Ella Papanek ’21 (left) and Alex Yu compete in the qualifier tournament.

Photography by Stephanie Mitchell/Harvard Staff Photographer

Campus & Community

Art of chess

Players bring their best moves to Smith Center tournament

4 min read

“No two games of chess are alike,” Jason Yoo ’21 muses. “It’s always different. I like to see it as drawing or painting with a stranger that you just met.”

Yoo was one of dozens of chess lovers who bonded and competed over the 14 new tables lining the plaza of the redesigned Richard A. and Susan F. Smith Campus Center in a recent weekend tournament.

Community Chess Weekend, organized by Harvard University’s Common Spaces Program in partnership with the Harvard Chess Club, featured open play, exhibition matches against a grandmaster, and a qualifier tournament, all building up to the Collins Cup Invitational Blitz Championship from which Harvard Chess Club’s own Varun Krishnan ’19 emerged victorious.

“It brings together people of all ages,” says Holger Droessler, Ph.D. ’15, from Germany. “If you play football, you can’t do that when you’re 80. Chess you can still play when you’re older, and you can start when you’re very young. … It’s ageless.”

Nicholas Mastromarion (center) from Chelsea, shares his most memorable moment playing in Harvard Square. “My first win against a master. I remember that moment vividly. It was a very empowering feeling. Yeah, that was a good day.”

Andrew Huang (left) and Jason Yoo, both ’21, study the board. “When you look around it seems like there are always people waiting to play, which is really exciting to see because there is no idle chitchat or whatnot,” Yoo says. “It’s just getting down to business. … Making beautiful pieces of art on this board is very exciting. It’s really interesting. It’s always fun to see what different things you can make with different people.”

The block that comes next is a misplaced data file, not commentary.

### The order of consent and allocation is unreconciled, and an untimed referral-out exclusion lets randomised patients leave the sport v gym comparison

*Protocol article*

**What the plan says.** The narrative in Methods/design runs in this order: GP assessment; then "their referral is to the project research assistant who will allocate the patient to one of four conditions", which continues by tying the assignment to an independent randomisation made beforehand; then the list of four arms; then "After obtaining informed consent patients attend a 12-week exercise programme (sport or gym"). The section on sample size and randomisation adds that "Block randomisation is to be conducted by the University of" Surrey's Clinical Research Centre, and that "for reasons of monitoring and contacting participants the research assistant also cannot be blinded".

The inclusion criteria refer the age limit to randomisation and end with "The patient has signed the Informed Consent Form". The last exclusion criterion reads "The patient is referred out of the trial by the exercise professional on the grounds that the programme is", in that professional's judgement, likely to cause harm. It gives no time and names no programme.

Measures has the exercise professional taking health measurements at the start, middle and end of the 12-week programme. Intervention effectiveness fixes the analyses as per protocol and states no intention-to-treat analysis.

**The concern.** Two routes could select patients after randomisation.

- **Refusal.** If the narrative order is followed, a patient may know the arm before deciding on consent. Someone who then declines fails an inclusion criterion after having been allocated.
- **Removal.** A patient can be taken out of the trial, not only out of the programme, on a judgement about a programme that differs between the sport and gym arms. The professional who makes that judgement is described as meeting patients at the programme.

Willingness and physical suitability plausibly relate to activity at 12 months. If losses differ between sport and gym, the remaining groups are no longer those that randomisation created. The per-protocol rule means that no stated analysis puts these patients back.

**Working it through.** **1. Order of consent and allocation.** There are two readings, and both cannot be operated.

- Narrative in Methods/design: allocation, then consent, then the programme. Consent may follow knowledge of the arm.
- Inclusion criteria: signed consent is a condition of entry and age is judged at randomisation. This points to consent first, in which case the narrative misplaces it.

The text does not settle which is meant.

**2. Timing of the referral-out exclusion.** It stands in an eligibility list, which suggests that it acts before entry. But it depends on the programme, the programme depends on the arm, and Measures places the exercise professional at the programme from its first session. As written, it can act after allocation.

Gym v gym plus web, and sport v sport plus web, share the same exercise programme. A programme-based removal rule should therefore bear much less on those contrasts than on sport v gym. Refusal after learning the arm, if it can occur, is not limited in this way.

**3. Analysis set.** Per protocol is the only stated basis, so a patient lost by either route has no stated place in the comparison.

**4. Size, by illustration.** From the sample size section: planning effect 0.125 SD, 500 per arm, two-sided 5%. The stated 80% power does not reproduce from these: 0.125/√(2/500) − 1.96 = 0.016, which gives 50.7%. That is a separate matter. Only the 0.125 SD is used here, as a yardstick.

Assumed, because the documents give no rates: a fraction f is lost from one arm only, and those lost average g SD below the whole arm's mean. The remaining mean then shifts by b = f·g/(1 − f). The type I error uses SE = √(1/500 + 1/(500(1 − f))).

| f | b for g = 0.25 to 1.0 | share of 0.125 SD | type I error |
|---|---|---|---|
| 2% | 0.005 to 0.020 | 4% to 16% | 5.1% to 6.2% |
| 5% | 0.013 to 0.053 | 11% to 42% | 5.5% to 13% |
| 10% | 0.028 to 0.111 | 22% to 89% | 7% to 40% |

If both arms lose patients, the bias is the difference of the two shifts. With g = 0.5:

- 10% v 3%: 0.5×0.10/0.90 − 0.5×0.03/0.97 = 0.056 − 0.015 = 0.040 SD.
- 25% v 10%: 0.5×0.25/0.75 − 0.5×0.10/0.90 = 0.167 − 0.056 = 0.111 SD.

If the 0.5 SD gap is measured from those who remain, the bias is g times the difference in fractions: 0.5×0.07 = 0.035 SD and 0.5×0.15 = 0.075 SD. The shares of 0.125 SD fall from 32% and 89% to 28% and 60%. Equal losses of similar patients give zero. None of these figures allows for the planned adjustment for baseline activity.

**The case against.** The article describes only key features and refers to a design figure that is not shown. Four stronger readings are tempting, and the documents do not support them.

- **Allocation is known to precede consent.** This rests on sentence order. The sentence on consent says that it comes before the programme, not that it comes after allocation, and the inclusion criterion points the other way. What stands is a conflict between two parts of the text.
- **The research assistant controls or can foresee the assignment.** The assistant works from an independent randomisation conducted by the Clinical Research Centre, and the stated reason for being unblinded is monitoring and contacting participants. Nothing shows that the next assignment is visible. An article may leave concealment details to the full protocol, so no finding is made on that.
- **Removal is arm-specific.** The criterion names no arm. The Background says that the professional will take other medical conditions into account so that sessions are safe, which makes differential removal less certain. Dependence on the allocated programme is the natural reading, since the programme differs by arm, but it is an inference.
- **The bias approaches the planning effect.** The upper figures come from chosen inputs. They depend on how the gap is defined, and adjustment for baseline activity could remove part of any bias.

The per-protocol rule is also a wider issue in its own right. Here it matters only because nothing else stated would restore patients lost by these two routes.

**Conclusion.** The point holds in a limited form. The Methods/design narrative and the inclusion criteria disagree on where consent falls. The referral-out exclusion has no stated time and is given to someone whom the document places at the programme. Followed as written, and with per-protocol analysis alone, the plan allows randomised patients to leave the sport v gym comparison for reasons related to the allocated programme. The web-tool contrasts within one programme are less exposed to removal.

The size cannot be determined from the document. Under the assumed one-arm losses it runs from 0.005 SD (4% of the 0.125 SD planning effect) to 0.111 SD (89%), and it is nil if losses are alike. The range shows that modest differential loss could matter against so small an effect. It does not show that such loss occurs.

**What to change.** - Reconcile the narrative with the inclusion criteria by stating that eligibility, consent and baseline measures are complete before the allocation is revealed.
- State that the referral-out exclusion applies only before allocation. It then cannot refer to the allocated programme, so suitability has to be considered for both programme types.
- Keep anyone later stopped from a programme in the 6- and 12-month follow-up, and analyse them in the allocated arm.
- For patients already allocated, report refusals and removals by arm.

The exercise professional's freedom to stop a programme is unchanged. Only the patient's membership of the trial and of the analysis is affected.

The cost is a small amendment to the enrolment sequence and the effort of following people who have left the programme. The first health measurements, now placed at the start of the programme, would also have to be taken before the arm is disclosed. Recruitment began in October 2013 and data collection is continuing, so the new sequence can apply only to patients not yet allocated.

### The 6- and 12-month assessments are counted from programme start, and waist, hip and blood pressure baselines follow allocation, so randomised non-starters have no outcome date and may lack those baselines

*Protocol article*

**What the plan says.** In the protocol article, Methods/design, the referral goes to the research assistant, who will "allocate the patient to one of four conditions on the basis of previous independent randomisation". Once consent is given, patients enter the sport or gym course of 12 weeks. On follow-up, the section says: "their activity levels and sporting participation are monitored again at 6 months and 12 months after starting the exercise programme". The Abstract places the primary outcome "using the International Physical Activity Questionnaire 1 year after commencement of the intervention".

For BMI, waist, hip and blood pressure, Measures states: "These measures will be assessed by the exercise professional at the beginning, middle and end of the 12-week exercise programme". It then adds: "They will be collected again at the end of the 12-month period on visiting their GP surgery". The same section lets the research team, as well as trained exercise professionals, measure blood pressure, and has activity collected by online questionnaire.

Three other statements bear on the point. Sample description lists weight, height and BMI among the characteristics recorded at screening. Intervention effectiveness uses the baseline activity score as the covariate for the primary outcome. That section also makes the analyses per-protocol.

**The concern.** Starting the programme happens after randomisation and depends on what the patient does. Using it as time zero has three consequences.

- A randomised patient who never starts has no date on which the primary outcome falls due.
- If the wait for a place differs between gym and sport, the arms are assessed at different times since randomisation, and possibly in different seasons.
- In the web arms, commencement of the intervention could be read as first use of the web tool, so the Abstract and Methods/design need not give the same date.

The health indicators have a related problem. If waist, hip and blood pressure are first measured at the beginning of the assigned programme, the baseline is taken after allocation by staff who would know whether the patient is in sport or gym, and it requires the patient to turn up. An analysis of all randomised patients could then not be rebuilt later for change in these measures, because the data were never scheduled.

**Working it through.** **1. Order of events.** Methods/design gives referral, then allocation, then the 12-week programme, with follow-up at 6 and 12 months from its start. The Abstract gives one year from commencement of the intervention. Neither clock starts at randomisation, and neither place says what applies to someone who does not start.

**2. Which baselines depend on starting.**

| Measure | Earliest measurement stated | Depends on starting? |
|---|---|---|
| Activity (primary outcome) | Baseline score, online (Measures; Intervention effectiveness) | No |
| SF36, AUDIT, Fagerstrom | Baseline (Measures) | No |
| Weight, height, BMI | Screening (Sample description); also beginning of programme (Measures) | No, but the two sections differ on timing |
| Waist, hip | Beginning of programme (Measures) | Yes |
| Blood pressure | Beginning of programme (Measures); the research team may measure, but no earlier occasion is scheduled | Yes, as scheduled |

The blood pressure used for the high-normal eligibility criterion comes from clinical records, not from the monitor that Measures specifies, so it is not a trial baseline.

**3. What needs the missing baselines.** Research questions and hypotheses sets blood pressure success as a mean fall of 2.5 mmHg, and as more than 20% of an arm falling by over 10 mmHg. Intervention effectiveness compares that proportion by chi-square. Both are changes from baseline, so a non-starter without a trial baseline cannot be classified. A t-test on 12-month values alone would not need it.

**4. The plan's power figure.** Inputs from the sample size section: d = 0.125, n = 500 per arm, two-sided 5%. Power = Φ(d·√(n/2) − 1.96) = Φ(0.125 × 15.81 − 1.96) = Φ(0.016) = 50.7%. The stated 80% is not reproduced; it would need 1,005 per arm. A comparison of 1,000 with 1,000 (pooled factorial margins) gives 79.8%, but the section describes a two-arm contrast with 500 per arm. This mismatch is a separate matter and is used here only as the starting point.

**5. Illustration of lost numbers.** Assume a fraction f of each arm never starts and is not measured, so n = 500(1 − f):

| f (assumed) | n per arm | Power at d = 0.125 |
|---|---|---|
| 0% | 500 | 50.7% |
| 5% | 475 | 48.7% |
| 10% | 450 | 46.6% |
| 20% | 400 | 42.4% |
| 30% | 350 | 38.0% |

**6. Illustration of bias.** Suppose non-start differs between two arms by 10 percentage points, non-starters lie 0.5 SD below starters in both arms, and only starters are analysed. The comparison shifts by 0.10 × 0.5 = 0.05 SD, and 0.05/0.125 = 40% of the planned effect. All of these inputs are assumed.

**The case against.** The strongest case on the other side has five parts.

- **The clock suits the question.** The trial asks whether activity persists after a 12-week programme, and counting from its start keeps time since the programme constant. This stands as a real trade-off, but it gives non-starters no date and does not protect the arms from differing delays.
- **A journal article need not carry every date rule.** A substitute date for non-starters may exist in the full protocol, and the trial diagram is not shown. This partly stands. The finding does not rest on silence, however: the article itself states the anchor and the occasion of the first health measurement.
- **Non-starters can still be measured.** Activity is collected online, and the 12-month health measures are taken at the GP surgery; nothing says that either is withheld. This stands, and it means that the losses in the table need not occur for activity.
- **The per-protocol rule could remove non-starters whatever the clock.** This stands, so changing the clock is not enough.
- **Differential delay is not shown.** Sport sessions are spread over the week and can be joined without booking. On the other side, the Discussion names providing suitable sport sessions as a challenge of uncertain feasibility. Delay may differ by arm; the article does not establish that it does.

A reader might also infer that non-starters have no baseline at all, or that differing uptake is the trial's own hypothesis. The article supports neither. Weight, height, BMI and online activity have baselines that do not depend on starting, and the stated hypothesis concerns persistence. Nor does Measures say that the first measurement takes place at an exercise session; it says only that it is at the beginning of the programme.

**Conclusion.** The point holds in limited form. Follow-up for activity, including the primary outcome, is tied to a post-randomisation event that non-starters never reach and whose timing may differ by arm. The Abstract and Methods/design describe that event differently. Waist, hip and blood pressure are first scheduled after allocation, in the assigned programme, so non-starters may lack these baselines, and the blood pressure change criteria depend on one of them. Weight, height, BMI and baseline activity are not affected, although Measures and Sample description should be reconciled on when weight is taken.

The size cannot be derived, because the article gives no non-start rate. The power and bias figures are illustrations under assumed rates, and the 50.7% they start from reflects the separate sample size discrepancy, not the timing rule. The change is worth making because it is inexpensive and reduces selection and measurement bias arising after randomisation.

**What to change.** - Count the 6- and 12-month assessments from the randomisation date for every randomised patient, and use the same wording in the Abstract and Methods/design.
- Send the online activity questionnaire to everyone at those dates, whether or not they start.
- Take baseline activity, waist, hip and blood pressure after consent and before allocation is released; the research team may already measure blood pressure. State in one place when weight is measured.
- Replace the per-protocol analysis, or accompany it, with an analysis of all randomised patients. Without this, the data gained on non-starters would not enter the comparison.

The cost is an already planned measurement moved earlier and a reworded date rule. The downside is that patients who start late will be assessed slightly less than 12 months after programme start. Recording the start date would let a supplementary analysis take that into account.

“Fierce” is how Matthew Casso ’19 describes the Harvard Square chess community. “You get into games where it’s very precarious. Just one wrong move and the entire house of cards crumbles on either side. It’s exciting to see a game go down to only a few pieces left, and it still being very close.” Martin van Dommelen and his 18-month-old daughter, Maud, of the Netherlands, watch a match. “Chess is universal,” van Dommelen says. “Go to parks and squares, the rules are the same everywhere. It’s a part of home. It’s familiar.”

Three-time U.S. Champion Larry Christiansen (pictured upper right table), the grandmaster, moves from table to table defeating all but two of the approximately 30 challengers.

Holger Droessler, Ph.D. ’15, makes his best move against grandmaster Larry Christiansen. “I should have studied his moves before playing. He’s an attacking player. That’s what one of the organizers told me before, and he showed that. It’s the grandmasters. They’re relentless.” Francisco Vetcher, 7, tries a wall of defense against the grandmaster.

“As Rodney Dangerfield would say, ‘We have a tough crowd here,’” Larry Christiansen says after two hours of play. “They did not make it easy.” Daniel Sutton responds to a move by the grandmaster.

One of these players “can neither confirm nor deny” a victory against grandmaster Larry Christiansen.
Players compete to advance to the championship match.
Michael Isakov ’22 and Carissa Yip vie for the Collins Cup.

Deliberations are intense during the championship. Gaven, 8, and his mother, Dabney Hailey, watch the Collins Cup contest. Varun Krishnan ’19, in the foreground, goes on to win.

After vanquishing his opponent, MIT student Alexander Katz (center) observes other games. Visitors line up to record the final matches of the championship.

Billy Collins (center) celebrates after drawing with Harvard Chess Club team member Bryan Hu ’19. The championship tournament was named after Collins, a fixture in the Harvard Square chess scene, according to Massachusetts Chess Association President Nathan Smolensky, in honor of Collins’ 64th birthday. Why 64? There are 64 squares on a chess board.